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Jael Silliman: Bringing India's Jews to Light

Indian Jews singing hymns at the Judah Hyam Hall Synagogue in New Delhi on September 4, 2003. (Findlay Kember/AFP/Getty Images)

Indian Jews singing hymns at the Judah Hyam Hall Synagogue in New Delhi on September 4, 2003. (Findlay Kember/AFP/Getty Images)

To what extent did Indian Jewish communities maintain their distinct identity and to what extent did they assimilate into mainstream Indian culture?

The Calcutta Jewish community till the mid-20th century strictly maintained their Jewish identity and drew impermeable borders between themselves and the other communities that engulfed them. They lived for the most part in close proximity to other Jewish families, went to Jewish schools, attended Jewish social functions and inter-marriage was taboo. This social segregation was commonplace in the Indian and colonial environment of the nineteenth and twentieth centuries where the compartmentalzation of difference was pervasive among all communities. As a religious community, the Baghdadi Jews were always worried about assimilation. They emphasized their foreign origin and their religion to distinguish themselves from the dominant Hindu and also the minority Muslim and Christian communities. They distanced themselves from India and Indian culture. However they were well integrated in the economic system and occupied that space between Brown and White in the colonial period. Neither British nor Indian, they clung tenaciously to their Jewish identity. However, they cultivated and enjoyed good social relationships with their Indian and British counterparts.

Can you unpack the term "Jewish Asia"? Where are there other Jewish communities in Asia and how were they connected culturally?

Throughout what I call "Jewish Asia" refers to this string of Baghdadi communities who carried out their business ventures and community life in key financial and port cities. The Jews within each of these communities were few in number and were sustained by the other Jews in Basra, Rangoon, Bombay, Karachi, Singapore, and Shanghai who provided each other religious, financial and social support. Thus this scattered and small, interdependent community of Baghdadi Jews provided one another with the business links as well as the cultural and religious resources they needed. Travelers and goods moved up and down this network. Women moved from one community to another in search of marriage partners and entire families moved up and down this vast geographic space to be part of family celebrations: weddings, brits [circumcision ceremonies]. and bar mitzvahs. Marriages, commercial news, and business ties welded the small communities into an important economic and cultural presence in the East.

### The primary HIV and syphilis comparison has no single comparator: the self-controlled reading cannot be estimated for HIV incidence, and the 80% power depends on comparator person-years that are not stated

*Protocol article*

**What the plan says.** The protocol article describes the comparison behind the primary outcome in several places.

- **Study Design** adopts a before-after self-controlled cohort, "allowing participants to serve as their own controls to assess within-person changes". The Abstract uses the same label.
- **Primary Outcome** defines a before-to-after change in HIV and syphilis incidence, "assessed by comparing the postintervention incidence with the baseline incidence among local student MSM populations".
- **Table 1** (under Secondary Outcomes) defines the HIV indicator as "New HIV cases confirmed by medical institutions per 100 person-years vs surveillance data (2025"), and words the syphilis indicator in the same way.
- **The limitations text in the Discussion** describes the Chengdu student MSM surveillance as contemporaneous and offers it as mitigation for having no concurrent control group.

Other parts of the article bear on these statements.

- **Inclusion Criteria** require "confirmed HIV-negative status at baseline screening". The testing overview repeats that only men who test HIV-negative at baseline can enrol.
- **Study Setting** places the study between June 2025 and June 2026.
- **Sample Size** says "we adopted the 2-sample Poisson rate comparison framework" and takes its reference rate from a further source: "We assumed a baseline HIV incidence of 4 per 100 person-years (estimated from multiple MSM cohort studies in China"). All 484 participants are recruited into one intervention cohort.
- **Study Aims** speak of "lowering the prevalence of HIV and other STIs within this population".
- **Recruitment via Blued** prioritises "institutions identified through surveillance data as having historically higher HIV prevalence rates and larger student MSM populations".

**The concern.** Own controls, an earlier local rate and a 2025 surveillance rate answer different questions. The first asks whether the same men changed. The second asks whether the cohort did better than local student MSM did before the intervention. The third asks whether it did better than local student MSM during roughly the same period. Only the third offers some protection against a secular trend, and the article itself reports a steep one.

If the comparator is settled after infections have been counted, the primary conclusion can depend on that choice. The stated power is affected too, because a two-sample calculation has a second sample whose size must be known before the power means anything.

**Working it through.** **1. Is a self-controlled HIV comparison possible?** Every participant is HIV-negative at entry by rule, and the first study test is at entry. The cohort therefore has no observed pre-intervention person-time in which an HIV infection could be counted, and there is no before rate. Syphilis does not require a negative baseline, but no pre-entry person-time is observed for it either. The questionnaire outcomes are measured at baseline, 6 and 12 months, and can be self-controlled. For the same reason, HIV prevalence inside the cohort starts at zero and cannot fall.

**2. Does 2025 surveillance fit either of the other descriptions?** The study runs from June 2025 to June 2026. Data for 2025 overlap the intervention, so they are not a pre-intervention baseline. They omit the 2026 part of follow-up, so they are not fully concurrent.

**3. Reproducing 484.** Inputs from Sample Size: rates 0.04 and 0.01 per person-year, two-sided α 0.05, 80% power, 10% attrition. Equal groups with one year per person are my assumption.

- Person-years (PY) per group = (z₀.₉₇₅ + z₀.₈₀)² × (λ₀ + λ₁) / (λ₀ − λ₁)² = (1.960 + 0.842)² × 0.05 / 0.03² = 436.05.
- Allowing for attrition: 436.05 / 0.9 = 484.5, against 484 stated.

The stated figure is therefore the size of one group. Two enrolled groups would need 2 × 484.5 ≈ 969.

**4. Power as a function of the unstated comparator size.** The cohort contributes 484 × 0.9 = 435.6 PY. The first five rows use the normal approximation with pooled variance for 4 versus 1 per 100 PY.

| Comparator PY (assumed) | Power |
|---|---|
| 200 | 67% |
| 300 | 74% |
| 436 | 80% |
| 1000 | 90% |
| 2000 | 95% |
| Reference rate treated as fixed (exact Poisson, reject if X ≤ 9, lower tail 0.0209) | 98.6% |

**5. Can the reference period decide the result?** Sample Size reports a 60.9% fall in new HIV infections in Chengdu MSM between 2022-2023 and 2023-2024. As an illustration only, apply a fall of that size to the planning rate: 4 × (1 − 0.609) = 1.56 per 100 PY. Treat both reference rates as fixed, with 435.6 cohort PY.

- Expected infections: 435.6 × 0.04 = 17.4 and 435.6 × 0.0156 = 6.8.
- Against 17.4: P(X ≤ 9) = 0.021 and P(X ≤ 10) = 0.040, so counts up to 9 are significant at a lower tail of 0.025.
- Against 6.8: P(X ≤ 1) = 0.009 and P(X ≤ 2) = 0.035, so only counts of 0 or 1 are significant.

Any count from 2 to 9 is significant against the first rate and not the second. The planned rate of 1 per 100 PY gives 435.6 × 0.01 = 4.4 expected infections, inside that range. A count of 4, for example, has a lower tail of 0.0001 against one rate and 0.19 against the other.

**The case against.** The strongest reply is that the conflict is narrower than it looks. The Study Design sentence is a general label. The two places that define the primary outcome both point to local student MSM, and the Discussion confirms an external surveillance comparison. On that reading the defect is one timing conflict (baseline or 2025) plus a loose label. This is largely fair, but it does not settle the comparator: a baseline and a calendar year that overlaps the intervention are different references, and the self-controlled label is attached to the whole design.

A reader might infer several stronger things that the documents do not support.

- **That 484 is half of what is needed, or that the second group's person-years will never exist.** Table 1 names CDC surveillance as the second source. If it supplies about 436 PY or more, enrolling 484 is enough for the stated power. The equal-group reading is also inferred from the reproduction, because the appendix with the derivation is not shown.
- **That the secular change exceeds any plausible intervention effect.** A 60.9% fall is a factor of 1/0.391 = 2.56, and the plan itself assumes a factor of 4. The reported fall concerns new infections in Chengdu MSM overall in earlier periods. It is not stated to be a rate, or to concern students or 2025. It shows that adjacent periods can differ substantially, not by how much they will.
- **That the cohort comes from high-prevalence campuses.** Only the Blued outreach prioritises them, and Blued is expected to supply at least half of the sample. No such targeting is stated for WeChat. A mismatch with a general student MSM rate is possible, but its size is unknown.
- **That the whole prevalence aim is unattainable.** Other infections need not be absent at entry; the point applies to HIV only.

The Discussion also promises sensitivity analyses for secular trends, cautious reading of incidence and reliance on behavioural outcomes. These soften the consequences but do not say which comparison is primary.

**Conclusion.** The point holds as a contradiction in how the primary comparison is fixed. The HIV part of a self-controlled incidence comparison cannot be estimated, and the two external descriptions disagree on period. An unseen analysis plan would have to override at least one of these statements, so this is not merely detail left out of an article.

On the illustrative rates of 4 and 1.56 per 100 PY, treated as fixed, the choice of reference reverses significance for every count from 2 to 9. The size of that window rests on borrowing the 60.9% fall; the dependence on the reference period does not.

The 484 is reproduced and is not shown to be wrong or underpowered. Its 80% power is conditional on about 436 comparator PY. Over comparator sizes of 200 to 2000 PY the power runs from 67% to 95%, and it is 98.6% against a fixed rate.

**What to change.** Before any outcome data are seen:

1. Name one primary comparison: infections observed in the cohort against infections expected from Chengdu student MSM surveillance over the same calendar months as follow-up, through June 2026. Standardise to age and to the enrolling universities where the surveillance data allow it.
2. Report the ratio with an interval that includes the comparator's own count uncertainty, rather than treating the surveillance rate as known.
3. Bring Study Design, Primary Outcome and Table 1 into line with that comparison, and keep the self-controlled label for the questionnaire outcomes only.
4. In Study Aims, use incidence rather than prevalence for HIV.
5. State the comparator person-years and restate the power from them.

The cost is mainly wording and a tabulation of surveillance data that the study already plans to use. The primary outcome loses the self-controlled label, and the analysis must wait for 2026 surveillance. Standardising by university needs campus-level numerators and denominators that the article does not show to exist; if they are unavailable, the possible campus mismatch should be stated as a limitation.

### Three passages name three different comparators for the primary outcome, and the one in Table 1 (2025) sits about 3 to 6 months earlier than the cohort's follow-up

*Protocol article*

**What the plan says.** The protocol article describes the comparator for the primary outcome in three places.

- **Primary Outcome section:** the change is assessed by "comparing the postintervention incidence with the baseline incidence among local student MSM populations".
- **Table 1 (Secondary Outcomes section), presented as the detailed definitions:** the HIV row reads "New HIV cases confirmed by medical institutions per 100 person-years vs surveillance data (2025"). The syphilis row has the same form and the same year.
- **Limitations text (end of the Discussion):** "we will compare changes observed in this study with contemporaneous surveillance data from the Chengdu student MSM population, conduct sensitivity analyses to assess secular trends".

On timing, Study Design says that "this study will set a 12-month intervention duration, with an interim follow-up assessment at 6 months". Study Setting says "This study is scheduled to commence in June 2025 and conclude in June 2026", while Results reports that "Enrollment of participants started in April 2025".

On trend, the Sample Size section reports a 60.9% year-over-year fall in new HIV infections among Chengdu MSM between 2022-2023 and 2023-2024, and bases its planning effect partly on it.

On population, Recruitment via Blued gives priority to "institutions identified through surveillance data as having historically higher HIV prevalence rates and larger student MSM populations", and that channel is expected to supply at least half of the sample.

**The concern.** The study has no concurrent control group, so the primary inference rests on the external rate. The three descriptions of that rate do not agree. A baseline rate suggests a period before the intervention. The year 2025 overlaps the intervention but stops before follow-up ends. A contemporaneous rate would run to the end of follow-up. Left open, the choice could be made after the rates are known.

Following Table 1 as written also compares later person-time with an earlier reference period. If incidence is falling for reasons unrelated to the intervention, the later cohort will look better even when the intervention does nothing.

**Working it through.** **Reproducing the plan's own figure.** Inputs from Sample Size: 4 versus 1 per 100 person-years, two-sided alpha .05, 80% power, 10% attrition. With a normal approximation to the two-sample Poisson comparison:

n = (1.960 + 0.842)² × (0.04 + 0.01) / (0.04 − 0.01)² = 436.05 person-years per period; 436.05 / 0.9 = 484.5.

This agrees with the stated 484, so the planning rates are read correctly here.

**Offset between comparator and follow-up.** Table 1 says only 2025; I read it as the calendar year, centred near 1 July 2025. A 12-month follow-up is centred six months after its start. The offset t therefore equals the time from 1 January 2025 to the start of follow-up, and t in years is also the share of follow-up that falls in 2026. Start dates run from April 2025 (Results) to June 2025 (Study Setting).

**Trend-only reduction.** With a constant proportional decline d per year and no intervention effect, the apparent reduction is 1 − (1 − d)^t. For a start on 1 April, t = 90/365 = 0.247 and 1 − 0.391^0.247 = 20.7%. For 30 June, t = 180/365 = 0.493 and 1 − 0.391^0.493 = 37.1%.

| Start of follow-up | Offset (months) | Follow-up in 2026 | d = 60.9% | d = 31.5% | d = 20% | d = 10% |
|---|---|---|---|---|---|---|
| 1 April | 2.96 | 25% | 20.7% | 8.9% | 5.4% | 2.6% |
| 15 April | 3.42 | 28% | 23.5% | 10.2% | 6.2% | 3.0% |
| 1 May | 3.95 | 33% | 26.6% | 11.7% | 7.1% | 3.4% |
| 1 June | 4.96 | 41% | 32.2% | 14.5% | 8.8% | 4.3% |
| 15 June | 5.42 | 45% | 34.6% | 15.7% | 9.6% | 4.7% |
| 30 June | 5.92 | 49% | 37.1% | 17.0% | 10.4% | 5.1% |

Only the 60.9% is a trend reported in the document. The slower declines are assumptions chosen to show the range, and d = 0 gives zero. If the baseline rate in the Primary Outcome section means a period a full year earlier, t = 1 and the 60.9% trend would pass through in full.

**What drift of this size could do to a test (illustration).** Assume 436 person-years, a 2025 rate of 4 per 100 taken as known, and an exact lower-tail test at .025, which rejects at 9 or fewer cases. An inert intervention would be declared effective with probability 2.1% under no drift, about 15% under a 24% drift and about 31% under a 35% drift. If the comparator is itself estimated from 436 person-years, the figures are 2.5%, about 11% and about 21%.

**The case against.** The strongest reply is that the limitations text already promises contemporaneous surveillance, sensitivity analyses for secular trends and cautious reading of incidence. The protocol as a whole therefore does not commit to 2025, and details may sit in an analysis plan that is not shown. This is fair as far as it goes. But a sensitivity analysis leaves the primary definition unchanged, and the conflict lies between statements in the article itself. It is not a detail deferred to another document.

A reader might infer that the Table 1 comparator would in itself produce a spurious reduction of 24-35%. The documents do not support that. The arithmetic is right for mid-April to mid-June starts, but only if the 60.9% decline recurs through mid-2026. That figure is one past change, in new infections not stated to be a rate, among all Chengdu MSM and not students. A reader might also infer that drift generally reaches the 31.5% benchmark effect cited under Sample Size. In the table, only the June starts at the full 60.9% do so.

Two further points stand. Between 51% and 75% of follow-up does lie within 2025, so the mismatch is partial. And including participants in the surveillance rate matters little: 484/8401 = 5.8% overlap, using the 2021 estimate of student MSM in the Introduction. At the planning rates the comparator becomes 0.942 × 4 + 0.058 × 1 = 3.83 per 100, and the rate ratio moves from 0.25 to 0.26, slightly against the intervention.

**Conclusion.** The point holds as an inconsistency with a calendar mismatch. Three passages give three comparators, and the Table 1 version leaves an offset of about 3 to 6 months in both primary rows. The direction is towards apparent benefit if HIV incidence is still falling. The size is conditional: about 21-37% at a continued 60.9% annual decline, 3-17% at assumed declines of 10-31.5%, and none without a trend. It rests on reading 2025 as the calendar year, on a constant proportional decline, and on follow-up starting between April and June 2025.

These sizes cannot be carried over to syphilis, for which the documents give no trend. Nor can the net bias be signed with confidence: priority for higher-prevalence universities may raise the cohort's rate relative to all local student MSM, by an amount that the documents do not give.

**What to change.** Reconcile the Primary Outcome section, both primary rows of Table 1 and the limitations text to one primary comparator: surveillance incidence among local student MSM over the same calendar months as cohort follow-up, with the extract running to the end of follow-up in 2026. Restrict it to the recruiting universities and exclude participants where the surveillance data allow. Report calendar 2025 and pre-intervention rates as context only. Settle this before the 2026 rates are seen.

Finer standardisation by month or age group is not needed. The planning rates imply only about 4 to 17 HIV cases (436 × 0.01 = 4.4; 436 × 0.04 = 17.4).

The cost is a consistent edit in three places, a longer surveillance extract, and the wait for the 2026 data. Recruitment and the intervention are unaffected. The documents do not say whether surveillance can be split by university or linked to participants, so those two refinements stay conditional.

In the US, Jewish studies has previously been dominated by Ashkenazim and by the experience of the Holocaust. Why is it important for other Jewish voices to be heard?

By constantly privileging the Ashkenazi Jewish experience, the histories of other Jewish communities are erased. The diversity of experience among Jews is obliterated and we are not able to imagine worlds where anti-Semitism does not exist. An understanding of Jewish life in Calcutta, where many diverse communities thrived, provides new insights into how multiculturalism operates. Multiculturalism was a way of life in Calcutta. It is important for this minority narrative to be heard in India today.

Why was now an important time to write this book? Does the imposing presence of the BJP and the rise of anti-minority sentiment in India underscore the importance of this book?

These minority narratives testify to India's plural past, in which many communities flourished. Telling these stories today is particularly relevant not only to understand India's past, but her future. Such accounts resist efforts to communalize India's past and present and stand in contrast to contemporary histories that are being rewritten to serve sectarian agendas. Though the Calcutta Jews were small in number, they played a significant role in shaping the cultural and economic contours of the city, as did Parsis, Armenians, Chinese, and other minority communities. Calcutta became a great city because its history was molded by many different communities and its interactions with the outside world. It is important to underline the role of minority communities in the development of India, especially today when anti-minority sentiment is on the rise and being used for political objectives.

What has happened to Calcutta's Jewish community today?

There are barely any Jews left in Calcutta today. I returned from Calcutta last week and heard that an older member of the community, a well-known restaurant owner, had passed away. There were not the ten men needed for the minyan [a Jewish prayer group requiring ten male Jews]. There are rumors in the city that the well-known Jewish confectioner Nahoums in the New Market will soon be selling out. The synagogues are immaculately maintained as they are run on Jewish Trust Funds. The Jewish Girls School in the heart of Calcutta has no Jewish girl attending it. As I said earlier as well, the Jewish presence has been written over by contemporary India and is now only visible to those in search of it.

For those who grew up in Calcutta when there was a thriving Jewish community, there is a nostalgia about the Jewish presence. People write to me after reading the book about Jewish friends they knew, businesses they patronized, and often ask me incredulously why the Jews left this city where they prospered and were always so welcome.

Interview conducted by Michelle Caswell of Asia Society.